Homing in on Property Tax
The last five years had seen the release of various policies for regulating the supply and demand of the real estate sector, and the implementation of the property tax reform could plug a hole in the regulation of ownerships, said Zhao Bo, Associate Professor of the NSD, at the National Development Forum.
China’s real estate market had been booming since the launch of the housing reform in 1998. A study in 2018 found that the per capita living space reached 46 square meters and property ownership stood at 83%, both higher than in the Western countries. Statistics of the Chinese Academy of Social Sciences showed that in 2019 China’s total housing value was 2.3 times the national GDP.
With the rapid development came some significant problems, said Prof. Zhao. While investments and loans were poured into the sector, the real economy suffered under-investment and the wealth gap widened between property owners and renters.
In October 2021, the National People’s Congress passed a draft resolution on pilot reforms of property tax for a five-year span, for which The Ministry of Finance offered interpretations focusing on strengthening supply side management and stabilizing market expectations.
Prof. Zhao pointed out that the purpose of the property tax was mainly to generate revenues for the government to improve public services and the quality of public goods, thereby ameliorating living quality and facilitating a benign cycle.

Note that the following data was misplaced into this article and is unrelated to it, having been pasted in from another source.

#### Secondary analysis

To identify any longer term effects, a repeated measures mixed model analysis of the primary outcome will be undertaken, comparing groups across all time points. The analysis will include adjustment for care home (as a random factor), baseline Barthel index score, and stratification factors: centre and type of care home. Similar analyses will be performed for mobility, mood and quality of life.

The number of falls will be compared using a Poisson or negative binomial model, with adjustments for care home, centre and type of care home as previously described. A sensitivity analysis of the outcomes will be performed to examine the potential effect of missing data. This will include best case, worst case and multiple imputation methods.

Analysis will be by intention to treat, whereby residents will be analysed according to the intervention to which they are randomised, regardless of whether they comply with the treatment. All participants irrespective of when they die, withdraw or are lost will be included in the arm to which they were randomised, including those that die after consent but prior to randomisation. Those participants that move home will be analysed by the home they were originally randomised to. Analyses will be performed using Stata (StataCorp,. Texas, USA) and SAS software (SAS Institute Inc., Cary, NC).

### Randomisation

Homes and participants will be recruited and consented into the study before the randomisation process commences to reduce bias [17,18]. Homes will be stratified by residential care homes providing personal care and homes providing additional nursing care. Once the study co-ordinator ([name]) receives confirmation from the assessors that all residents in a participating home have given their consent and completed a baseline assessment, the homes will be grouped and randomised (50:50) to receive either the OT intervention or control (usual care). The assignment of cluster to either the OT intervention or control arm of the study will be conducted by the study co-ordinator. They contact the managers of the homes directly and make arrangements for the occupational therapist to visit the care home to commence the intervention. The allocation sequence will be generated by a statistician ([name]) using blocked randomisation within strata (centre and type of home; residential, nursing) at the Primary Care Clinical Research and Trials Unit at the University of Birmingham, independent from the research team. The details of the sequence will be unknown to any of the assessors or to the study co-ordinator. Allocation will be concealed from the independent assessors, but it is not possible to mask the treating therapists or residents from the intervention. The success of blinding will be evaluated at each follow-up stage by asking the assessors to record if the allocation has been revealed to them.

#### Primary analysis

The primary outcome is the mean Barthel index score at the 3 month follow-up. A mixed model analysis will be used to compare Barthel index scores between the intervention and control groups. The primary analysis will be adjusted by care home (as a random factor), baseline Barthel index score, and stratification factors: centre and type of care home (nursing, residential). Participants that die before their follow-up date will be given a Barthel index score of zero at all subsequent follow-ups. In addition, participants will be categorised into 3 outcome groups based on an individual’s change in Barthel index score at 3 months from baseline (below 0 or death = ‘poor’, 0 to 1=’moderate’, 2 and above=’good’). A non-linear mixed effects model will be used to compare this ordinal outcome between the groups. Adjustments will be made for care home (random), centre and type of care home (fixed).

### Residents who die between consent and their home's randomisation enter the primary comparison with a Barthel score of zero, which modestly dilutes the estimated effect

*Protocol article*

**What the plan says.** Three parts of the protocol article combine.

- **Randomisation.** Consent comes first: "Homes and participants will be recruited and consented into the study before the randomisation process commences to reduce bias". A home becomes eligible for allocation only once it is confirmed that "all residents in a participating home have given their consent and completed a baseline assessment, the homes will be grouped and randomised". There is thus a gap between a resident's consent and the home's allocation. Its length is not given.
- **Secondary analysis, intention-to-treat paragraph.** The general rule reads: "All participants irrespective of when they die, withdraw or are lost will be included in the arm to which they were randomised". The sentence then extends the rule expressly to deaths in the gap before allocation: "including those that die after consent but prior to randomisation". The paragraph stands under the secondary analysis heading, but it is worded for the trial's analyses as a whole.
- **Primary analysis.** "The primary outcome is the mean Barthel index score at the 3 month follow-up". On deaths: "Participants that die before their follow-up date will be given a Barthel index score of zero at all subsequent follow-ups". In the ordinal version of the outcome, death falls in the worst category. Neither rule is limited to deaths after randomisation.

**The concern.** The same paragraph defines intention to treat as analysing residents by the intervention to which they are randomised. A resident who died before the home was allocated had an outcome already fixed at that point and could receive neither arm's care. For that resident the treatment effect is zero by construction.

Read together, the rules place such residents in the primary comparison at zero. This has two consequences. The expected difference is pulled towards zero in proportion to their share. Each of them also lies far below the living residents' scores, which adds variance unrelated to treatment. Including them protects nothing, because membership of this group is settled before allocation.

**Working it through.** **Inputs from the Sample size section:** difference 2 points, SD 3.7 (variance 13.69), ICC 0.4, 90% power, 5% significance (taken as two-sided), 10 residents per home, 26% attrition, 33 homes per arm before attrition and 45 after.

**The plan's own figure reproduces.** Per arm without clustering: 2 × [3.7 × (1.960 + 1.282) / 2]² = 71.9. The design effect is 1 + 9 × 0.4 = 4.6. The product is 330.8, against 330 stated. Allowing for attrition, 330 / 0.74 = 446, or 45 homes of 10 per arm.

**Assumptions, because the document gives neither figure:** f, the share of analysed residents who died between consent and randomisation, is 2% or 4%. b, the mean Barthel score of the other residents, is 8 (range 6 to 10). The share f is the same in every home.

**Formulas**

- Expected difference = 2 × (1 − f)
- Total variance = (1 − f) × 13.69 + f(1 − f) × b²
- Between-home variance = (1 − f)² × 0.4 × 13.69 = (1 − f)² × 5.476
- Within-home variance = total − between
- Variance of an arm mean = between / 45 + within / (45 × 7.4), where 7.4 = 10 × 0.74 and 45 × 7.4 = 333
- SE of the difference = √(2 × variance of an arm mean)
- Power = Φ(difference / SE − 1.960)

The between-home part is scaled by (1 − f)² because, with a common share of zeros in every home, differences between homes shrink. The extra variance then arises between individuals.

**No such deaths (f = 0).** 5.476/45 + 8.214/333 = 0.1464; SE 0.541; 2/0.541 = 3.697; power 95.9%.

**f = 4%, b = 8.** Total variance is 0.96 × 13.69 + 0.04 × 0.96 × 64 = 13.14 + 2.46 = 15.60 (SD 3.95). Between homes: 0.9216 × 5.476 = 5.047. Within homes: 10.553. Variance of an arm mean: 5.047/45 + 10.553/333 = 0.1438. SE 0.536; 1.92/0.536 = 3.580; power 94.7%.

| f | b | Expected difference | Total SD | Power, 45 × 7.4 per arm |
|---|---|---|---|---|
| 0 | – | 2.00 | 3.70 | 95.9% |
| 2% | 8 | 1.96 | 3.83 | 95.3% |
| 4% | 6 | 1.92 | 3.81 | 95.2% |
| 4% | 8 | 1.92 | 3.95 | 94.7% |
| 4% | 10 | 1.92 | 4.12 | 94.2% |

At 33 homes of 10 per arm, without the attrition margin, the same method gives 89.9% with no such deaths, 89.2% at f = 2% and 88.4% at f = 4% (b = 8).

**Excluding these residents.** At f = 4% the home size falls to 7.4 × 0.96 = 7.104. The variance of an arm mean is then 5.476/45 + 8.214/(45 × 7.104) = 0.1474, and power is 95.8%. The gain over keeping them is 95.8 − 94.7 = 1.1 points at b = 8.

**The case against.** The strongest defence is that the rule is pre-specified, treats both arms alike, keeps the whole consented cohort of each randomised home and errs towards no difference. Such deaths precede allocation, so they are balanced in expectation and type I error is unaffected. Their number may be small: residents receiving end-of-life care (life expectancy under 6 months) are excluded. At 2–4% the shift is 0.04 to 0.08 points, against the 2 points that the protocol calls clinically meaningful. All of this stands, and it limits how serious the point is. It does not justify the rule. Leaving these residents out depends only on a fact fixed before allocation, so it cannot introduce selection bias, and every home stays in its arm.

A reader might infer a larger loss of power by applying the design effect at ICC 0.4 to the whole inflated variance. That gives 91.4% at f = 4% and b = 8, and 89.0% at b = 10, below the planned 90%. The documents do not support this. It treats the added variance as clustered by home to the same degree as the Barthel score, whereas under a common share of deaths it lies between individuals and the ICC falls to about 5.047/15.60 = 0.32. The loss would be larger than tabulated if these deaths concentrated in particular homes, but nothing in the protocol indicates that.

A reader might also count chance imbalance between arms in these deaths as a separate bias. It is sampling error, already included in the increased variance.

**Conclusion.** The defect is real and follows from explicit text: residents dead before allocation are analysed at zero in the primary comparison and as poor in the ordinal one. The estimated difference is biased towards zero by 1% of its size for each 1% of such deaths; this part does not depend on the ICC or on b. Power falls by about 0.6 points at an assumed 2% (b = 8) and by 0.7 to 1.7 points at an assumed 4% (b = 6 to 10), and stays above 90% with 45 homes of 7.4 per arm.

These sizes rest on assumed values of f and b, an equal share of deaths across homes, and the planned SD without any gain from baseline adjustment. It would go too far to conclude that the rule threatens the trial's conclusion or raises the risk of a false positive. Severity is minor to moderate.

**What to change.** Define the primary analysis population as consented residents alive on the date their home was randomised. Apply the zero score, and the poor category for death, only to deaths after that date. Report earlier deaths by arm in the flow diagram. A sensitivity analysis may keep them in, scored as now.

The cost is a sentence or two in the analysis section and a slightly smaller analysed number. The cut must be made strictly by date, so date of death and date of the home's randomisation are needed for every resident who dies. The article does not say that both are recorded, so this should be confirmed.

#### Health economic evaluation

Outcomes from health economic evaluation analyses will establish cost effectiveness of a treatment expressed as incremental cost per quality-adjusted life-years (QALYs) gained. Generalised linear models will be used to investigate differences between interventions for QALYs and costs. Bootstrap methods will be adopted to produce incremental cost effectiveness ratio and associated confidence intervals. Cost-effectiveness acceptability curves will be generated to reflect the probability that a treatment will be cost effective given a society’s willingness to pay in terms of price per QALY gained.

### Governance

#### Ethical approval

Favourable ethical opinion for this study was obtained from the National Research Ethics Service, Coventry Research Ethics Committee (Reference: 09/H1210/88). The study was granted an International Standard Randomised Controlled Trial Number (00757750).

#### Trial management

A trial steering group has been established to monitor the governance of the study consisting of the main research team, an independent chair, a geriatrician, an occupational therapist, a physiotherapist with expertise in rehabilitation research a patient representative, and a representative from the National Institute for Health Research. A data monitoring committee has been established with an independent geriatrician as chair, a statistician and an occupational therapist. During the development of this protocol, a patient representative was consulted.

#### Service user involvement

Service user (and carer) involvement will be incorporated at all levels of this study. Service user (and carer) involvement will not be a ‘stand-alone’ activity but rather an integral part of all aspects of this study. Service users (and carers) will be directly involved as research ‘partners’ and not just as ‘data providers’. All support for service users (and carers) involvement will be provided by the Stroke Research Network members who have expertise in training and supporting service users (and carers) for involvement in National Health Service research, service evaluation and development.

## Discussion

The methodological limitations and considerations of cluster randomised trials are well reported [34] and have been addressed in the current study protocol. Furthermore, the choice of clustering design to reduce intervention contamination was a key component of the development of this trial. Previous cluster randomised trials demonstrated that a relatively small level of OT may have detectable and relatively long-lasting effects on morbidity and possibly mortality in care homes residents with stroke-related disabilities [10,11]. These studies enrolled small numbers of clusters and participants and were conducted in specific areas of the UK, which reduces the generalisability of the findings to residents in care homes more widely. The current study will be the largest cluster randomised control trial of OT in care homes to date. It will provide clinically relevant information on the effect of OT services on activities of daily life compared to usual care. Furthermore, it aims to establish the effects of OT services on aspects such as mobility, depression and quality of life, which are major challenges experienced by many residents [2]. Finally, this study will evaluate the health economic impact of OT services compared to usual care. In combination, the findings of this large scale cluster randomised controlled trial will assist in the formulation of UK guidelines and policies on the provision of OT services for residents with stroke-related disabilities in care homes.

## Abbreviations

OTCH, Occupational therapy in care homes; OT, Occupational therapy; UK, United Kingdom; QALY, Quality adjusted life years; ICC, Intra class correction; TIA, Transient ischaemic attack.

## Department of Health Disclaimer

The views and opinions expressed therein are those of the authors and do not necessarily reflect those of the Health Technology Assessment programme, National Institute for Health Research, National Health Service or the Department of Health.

No detailed rules had been announced for the levy of the housing tax yet. Prof. Zhao compared two possible approaches, one featuring a broad tax base and a uniform tax rate and the other centered on a narrow tax base and progressive tax rates. The former, if set at 0.6% tax rate, could generate a yearly tax income equal to 1.4% of national GDP based on 2019 housing prices. At that scale, the tax revenue would be comparable to that of the consumption tax or personal income tax, but far lower than land-sale revenues. Its major disadvantage, according to Prof. Zhao, would be a disregard for disparities in household incomes and the wealth spread across the country and thus unable to facilitate effective wealth redistribution.
The second approach would factor in a household’s property value, the number of apartments and houses in its ownership, and average housing space per family member. Prof. Zhao and his team found that if those with a property value of three million yuan were to be taxed – such households accounted for 4.5% of the national total, their aggregate property holdings would amount to 31.9% of all housing assets in the country. A levy based on other metrics, such as households with three apartments and above, or those with average living space of 60 square meters per family member, would give significantly smaller tax base.
As the revenues from property tax were strongly and positively correlated to the ratio between housing prices and household incomes, Prof. Zhao said that the levy, once imposed, would have constraining effect on the liquidity and disposable income of some families, especially low-income ones and the elderly. Another issue that deserved consideration was whether the revenues should be kept locally or go to the Central Government for further allocations.
As of the property tax’s impact on the macro-economy, Prof. Zhao cited empirical research which showed that it had limited efficacy in regulating housing prices. Its impact on consumption would be largely determined by the final choice of tax regime. Going for the one based on broad tax base and a uniform tax rate would diminish residents’ consumption, while the other approach might reduce wealth and income gaps and push up total consumption. In terms of the property tax’s impact on investment, Prof. Zhao believed that it would add to the cost of speculative property purchases and stabilize housing prices, thereby causing a decline in real estate investment and shifting investments to the real economy.